A NEW levy by the London Mayor could shatter Harrow's chances of attracting development, officers say.

Boris Johnson wants to slap a new cost on companies planning to build in the capital to pay for Crossrail, a new train line running under the city centre between Maidenhead, in Berkshire, and Shenfield, in Essex.

Just three London councils stand to gain less from Crossrail than Harrow and officers say economic development in the borough “would be wiped out” if the fee went ahead.

The authority now wants to campaign against what is known as the Community Infrastructure Levy (CIL) and claims to have the backing of other councils.

Councillor Keith Ferry, responsible for planning, said: “This means Harrow will be paying a lot of money but won't be getting any benefit out of it.

“If this goes through it will virtually wipe out any development in Harrow.”

He said if companies are forced to pay the £35 per square meter tariff for Crossrail they will seek to build developments in areas where they will benefit most from the transport network.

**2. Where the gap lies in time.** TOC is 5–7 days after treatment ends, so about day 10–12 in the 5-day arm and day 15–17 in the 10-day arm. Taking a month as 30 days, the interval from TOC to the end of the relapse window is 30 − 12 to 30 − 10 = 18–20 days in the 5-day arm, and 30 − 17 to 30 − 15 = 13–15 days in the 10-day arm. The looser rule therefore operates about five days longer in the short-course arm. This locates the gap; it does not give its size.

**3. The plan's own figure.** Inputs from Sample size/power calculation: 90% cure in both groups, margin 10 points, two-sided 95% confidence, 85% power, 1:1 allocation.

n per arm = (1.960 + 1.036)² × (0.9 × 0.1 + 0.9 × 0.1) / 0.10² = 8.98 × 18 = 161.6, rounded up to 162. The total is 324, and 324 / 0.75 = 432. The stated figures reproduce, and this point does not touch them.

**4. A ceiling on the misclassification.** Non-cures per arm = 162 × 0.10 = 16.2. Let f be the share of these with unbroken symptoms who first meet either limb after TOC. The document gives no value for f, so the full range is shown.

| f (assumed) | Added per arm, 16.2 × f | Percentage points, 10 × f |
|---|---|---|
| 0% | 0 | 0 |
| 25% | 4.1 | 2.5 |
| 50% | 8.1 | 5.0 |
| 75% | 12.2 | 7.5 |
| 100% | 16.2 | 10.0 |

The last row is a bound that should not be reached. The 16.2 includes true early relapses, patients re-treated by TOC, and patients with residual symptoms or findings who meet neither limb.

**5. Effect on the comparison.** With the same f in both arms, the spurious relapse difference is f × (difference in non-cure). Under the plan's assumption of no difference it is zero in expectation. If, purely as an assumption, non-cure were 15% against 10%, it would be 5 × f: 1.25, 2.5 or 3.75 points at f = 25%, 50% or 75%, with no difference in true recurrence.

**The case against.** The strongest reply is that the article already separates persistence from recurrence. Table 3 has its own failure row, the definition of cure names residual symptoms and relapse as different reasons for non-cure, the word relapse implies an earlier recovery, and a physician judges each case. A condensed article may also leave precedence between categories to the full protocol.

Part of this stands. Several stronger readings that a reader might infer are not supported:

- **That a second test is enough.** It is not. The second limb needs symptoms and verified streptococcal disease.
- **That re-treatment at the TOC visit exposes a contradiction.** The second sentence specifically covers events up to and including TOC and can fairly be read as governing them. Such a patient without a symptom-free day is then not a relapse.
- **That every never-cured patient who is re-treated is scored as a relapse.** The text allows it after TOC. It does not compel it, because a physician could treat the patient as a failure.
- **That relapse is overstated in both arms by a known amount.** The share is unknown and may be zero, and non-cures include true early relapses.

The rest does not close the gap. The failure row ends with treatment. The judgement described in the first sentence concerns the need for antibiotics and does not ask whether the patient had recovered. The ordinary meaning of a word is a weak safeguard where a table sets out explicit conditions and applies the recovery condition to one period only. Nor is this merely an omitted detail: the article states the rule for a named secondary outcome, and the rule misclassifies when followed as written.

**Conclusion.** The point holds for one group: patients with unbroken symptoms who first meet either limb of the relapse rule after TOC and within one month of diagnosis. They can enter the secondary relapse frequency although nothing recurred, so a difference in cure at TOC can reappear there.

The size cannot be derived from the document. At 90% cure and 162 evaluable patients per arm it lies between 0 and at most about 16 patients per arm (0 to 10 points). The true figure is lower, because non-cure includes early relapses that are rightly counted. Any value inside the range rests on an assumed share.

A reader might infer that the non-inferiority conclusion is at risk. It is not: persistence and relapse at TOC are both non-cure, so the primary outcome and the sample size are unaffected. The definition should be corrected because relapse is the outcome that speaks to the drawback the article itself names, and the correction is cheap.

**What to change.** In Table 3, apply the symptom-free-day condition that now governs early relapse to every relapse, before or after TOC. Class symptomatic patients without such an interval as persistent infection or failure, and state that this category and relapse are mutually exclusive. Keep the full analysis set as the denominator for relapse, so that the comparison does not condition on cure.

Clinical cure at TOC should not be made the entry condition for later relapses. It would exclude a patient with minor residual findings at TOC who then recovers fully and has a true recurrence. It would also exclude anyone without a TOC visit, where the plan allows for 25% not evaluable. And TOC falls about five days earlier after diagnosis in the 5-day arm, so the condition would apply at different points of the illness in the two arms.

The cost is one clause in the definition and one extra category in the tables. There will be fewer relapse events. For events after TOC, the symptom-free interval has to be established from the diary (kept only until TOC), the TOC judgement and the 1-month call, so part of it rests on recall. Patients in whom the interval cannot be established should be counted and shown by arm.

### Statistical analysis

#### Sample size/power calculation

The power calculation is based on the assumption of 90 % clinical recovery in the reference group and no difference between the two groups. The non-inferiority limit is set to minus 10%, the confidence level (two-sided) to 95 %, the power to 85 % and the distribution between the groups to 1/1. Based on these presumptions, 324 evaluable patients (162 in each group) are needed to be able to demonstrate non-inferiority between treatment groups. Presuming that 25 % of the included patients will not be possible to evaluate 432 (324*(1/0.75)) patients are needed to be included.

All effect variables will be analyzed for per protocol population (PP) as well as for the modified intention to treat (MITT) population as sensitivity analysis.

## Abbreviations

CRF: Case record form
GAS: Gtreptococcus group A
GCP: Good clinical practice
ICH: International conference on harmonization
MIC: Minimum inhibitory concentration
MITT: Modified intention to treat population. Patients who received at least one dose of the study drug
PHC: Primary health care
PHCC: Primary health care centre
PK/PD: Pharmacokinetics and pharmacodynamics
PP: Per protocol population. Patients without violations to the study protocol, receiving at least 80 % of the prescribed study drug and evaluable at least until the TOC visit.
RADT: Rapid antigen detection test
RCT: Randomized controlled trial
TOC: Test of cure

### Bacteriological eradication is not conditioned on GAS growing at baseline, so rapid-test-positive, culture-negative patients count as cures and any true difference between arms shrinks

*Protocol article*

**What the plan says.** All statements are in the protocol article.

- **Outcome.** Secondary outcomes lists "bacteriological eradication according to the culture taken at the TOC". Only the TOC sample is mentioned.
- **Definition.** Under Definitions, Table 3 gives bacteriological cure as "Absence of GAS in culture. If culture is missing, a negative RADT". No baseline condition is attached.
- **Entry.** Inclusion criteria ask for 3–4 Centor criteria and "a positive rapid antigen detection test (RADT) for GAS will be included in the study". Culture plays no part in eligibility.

But of 32 London boroughs only Sutton, Merton and Waltham Forest stand to gain less from the project than Harrow, which is predicted to benefit to the tune of £16.2m a year by 2026, nine years after the planned opening.

This compares to £99.8m in Newham and £84.5m in Greenwhich.

Even in other areas of north west London Ealing is expected to rake in £56.9m, Hillingdon £58.5m, Brent £31.3m and Barnet £30.5m.

Cllr Ferry said: “We will be contributing to Crossrail which will benefit places like Ealing which will suck all the benefit away from Harrow, so we will actually be paying for our own demise.

“People will think if you are going to have to pay this sort of money then you will have to go and build a headquarters somewhere you can benefit from Crossrail.”

Mr Johnson's office is currently consulting on the plans. For information on how to take part click here